Useful Research – Depression and Diabetes
Stress, Anxiety and Depression
Useful Research – Depression and Diabetes
Research in young adults with Type 1 diabetes
Research in Australia surveyed 92 young adults with Type 1 diabetes with an average age of 22 and found that 35% of them reported depressive symptoms. Importantly those with depression tended to have poorer blood glucose control than those without depressive symptoms, so putting those with depression at greater risk of complications such as cardiovascular disease. [Diab Med, 2008;25:91-6] The study concluded that as many young adults reported significant levels of psychological distress, health teams caring for young adults with Type 1 diabetes should provide psychological assessment and support.
Research in older people with diabetes
Research in Canada has shown that people with heart disease maybe at risk of further attacks if they suffer from depression or anxiety. People with diabetes are more at risk of developing heart disease, so this study again emphasises the importance of treating depression in people with heart disease as well as those with diabetes.
[Arch Gen Psychiatry 2008;65:62-71]
Research in the US looking at the relationship between diabetes and depression found that depression treatment reduces mortality by half in older people with diabetes. Again this emphasises the need to diagnose and treat depression in people with diabetes.
[Diab Care 2007,30:3005-10]
Depression link with poor blood glucose control
Research has also shown that in young people with Type 1 diabetes, depression tended to be linked to poorer blood glucose control. This could be through hormonal changes but it is thought that the most likely cause is the negative effects that depression has on people making self-management of their diabetes more difficult with the following effects:
- lack of exercise
- increased smoking and alcohol consumption
- lack of or poor blood glucose monitoring.
Research using questionnaires has shown that depression in people with both Type 1 and Type 2 diabetes may have the following effects:
- They are less likely to eat the types and amounts of food recommended.
- Less likely to take all their medications.
- Less likely to function well, both physically and mentally.
- Greater absenteeism from work.
[Archives of Internal Medicine, Nov 27, 2000]
Note: Depression is also associated with increased weight and obesity and depression itself can cause Type 2 diabetes.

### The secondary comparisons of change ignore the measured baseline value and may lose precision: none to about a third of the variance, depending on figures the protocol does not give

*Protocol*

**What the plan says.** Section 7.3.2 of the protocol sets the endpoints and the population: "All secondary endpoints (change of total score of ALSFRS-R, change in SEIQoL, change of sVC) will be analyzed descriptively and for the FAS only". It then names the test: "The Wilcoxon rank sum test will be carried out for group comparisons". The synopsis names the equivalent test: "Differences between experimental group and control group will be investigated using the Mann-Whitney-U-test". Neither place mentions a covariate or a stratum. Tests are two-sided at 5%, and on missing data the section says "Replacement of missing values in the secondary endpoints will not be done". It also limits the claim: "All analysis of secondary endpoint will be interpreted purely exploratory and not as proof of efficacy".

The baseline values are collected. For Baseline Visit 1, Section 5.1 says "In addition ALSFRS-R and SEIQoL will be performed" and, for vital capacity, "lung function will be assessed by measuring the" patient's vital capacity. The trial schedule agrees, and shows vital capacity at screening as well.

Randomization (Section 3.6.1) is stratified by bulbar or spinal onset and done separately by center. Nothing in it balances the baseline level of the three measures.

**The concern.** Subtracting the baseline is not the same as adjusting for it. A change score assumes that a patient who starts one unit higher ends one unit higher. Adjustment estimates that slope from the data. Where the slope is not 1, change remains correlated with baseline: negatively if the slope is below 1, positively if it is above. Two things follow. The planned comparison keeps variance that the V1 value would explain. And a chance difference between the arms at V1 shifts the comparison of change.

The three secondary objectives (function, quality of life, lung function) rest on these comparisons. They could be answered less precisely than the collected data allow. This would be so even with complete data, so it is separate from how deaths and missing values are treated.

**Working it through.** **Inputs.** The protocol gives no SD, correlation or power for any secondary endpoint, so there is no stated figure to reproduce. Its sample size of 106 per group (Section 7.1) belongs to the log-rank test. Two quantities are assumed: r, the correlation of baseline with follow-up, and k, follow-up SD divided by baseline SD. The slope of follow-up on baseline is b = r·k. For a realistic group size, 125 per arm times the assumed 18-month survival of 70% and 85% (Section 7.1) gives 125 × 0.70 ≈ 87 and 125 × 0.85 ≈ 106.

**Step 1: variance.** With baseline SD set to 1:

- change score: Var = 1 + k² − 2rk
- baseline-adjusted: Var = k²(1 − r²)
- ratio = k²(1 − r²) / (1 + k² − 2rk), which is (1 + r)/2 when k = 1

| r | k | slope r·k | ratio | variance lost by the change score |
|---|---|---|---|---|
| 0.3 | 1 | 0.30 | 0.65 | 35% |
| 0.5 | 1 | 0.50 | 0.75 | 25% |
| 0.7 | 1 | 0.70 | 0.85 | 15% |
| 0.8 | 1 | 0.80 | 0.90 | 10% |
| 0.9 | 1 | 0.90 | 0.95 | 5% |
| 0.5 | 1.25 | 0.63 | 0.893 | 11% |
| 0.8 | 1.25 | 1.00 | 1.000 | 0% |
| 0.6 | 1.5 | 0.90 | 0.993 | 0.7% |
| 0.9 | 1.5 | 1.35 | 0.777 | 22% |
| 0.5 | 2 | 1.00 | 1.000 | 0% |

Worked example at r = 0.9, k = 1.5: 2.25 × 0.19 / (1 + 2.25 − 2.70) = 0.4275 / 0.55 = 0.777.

Injection related anxiety in insulin treated patients
This study set out to look at whether the presence of injection related anxiety and phobia influences compliance, glycaemic control and quality of life in people with diabetes. 115 unselected insulin treated people, 80 with Type1 and 35 with Type 2 diabetes, completed a standardised questionnaire providing injection anxiety scores and general anxiety scores. The results showed that in14% of cases injections had been avoided because of anxiety and 42% expressed concern at having to inject more frequently. A significant correlation was found between injection anxiety scores and general anxiety scores. The latter was significantly associated with injection avoidance and expressed concern at increased injection frequency. No significant correlation was seen with HbA1cs and either type of anxiety. The authors conclude that symptoms relating to injection anxiety and phobia have a high prevalence in an unselected group of people with diabetes and are associated with higher levels of general anxiety.
Diabetes Res Clin Pract 1999 Dec;46 :239-46
Prevalence of symptoms of depression and anxiety in a diabetes clinic population
While waiting for their routine hospital appointment adults with Type 1 and Type 2 diabetes were asked to fill in a questionnaire to measure psychological symptoms and the perceived need for psychological support. From the patients records the presence of complications was recorded and the HBA1 was also recorded. The response rate was high [96%]. The presence of psychological symptoms was also high with 28% of the participants reporting moderate to severe levels of depression or anxiety or both. Men were more likely to report moderate to severe depression symptoms and women more moderate to severe anxiety symptoms. There was a significant link between depressions and poor gylcaemic control, as measured by the HbA1, in men but not in women. A third of the participants reported that at that moment they would be interested in receiving counselling if it was currently available in the diabetes clinic. The authors conclude that there is a significant proportion of people who require psychological support which, if available, might help to improve glycaemic control and so overall wellbeing.
Diabetic Medicine, March 2000, 17; 198-202